This paper seeks to review the growing body of qualitative and theoretical research on the field of workplace spirituality, with particular attention to determining the nature, aims, and unmet needs specific to scale development for spirituality in the workplace and faith at work. Extending the earlier and broader literature review work of Gorsuch and Miller (1999), Hill and Hood (1999), the Fetzer Group (1999), Moberg (2002), Mohamed, et al (2004), Day (2004), and Lund Dean and Fornaciari (2007), this paper also seeks to advance the direction of future psychometric scale development in the burgeoning and interdisciplinary academic field of workplace spirituality and faith at work. By suggesting a new rubric for understanding the literature (manifestation, development, and adherence), and analyzing the scale validity and reliability the authors hope to expand the conceptual imagination for new scale research.
Specifically, this paper argues that the previous research has begun to address important aspects of research scale development, although it has been limited in its applicability to workplace contexts, does not address diverse religious traditions, and falls short of understanding how and the degree to which individual or collective spirituality integrates and manifests itself in the workplace. Moreover, while much scale research has been directed towards personal fulfillment, faith maturity and wellness (Hill and Hood, 1999; Moberg, 2002), only recently have scales been developed with an eye towards workplace spirituality and faith at work.
"Rethinking the Impact of Religion on Business Values: Understanding its Reemergence and Measuring its Manifestations", David W. Miller and Timothy Ewest, in Journal of International Business Ethics, Vol. 3, No. 2, 2010, pp.49-57.
David Miller & Timothy Ewest - January 2011
Caux International and CIBE 25th Global Dialogue and Conference, "A Values Based Economy for China and the World - Caux Rountable - Beijing, China
This paper argues that religious values have impacts on and in the workplace, as was suggested as early as Weber (1905), and that these impacts are still extant, worthy of continued research, and are possible to measure. Moreover, the recent emergence of intense scholarly interest in the study of the connections between religion/spirituality and the workplace is driven not only by a desire to understand the variables and interrelationships of the phenomenon, but increasingly also by other interdisciplinary questions of interest to scholars and practitioners alike, such as leadership studies, ethics, diversity and inclusion, cultural competence, human rights, globalism, and changes in immigration patterns, organizational and economic structures, and geo-politics. Finally, if religion/spirituality should be a going concern for business professionals, the paper suggests a comprehensive pattern of how religious/spiritual identity manifests itself at work, and understanding this would allow business professionals and management to potentially measure and adjust for the spiritual climate of their organization. The paper concludes by offering The Integration Box (TIB) theory as a means to understand and potentially evaluate how individuals integrate faith and work, as well as a means for organizations to understand, and respond constructively to the phenomena of religious values in the workplace.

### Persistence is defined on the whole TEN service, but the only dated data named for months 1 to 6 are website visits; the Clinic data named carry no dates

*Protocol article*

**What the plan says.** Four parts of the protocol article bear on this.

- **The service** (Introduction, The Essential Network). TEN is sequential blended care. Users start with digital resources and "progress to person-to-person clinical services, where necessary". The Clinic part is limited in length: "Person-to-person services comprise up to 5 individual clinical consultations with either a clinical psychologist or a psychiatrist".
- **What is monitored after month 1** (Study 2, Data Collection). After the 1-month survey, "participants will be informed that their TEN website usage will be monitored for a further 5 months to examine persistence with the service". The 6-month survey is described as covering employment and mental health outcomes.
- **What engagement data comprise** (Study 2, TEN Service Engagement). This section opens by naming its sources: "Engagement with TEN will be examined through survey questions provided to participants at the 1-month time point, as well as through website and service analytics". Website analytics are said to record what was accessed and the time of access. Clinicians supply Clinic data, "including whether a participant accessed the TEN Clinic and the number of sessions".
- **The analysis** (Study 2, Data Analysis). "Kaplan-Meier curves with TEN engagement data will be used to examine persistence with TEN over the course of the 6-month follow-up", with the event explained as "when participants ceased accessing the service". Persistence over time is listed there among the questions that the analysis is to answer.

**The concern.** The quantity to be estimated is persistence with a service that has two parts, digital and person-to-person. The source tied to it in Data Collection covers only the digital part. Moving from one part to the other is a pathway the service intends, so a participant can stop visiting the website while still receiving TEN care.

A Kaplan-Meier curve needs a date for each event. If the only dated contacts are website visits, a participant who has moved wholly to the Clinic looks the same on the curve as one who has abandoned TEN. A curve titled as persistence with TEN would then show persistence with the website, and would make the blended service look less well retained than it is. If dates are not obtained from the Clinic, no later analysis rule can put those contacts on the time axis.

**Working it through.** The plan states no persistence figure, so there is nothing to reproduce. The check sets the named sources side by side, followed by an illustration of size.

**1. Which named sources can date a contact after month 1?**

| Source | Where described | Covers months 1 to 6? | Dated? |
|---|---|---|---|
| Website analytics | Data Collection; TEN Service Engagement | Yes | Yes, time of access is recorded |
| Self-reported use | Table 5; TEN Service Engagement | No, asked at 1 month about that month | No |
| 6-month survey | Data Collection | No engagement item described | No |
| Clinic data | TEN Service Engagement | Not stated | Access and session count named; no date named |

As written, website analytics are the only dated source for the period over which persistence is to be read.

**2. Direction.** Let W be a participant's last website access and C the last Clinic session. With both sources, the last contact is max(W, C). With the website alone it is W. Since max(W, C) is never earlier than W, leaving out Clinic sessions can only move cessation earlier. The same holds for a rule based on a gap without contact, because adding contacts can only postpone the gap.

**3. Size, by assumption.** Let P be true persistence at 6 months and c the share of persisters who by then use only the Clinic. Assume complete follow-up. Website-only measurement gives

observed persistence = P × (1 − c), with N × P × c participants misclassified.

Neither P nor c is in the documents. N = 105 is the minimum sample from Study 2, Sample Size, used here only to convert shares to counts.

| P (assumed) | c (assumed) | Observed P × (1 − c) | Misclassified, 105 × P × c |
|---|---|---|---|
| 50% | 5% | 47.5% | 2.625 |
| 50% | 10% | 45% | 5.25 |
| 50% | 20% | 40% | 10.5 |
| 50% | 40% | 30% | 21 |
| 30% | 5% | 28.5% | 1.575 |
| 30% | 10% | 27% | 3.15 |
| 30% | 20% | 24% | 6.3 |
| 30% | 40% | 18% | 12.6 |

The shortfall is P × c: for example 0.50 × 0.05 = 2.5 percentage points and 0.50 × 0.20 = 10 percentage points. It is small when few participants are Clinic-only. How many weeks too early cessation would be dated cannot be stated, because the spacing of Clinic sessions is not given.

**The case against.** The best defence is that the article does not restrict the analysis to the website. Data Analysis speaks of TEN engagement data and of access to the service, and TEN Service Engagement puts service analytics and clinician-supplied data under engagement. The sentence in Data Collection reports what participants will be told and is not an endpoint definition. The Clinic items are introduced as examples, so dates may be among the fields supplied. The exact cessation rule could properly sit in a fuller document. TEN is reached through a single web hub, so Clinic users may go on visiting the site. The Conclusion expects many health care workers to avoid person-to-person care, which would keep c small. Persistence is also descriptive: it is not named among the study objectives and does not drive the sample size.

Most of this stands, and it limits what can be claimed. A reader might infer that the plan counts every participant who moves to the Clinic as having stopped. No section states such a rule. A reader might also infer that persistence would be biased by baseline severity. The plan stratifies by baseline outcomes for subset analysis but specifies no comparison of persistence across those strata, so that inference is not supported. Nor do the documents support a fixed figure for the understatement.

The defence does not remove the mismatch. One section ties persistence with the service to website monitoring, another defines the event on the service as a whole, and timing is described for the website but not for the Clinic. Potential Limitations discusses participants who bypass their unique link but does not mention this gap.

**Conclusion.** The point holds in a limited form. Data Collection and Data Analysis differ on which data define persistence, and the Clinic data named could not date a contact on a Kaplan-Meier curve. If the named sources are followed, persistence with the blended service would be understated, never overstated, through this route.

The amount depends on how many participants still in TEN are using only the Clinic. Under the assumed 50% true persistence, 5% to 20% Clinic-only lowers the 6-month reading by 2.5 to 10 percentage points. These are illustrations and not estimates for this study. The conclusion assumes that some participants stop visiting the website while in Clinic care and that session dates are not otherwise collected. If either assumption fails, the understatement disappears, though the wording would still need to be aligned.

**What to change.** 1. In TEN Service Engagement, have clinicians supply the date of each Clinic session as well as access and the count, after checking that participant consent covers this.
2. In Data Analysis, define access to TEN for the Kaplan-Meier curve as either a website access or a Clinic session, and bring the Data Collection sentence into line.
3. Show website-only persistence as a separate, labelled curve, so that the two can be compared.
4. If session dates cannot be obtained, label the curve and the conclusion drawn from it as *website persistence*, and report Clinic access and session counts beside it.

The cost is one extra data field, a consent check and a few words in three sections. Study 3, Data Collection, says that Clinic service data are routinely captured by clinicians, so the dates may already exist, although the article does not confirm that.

David Miller & Tim Ewest - December 2010
Spirituality & Religion Inaugural Conference: Spirituality & Management: Strangers no more - International Association of Management - Vienna, Austria
This paper considers the evolution of leadership theory from an outward focus oriented on behavior to an inward focus oriented on the interpersonal and spiritual dimensions of leaders. While the empirical existence and personal importance of faith, spirituality, and religious identity in the life of leaders and employees is becoming more widely accepted, there are still several outstanding descriptive and prescriptive questions pertaining to the level and kinds of integration of spirituality in the workplace. To address some of these concerns we propose Miller’s (2007) theory, The Integration Box (TIB) theory, as a means to understand and measure the primary manifestations and levels of how individuals of multiple faith traditions integrate their religion/spirituality and work, as well as a means for organizations to understand, and respond constructively to the phenomena of these metaphysically inspired workplace spirituality manifestations and values.
David Miller - June 2010
Christian Scholars' Conference 2010 - Lipscomb University - Nashville, TN
Once taboo, employees are increasingly bringing their faith, religious, or spiritual identity to work. But what does this mean and how does it manifest itself? How do you measure or understand it? What are the policy ramifications? How will it impact corporate commitments to ethics, attracting and retaining top talent, and diversity and inclusion? This paper explores these and related questions, with particular attention to the development of a validated instrument to measure the individual and institutional manifestations of faith, religion, and spirituality at work. Dr. Miller will present his assessment tool, The Integration Box, as a work in process.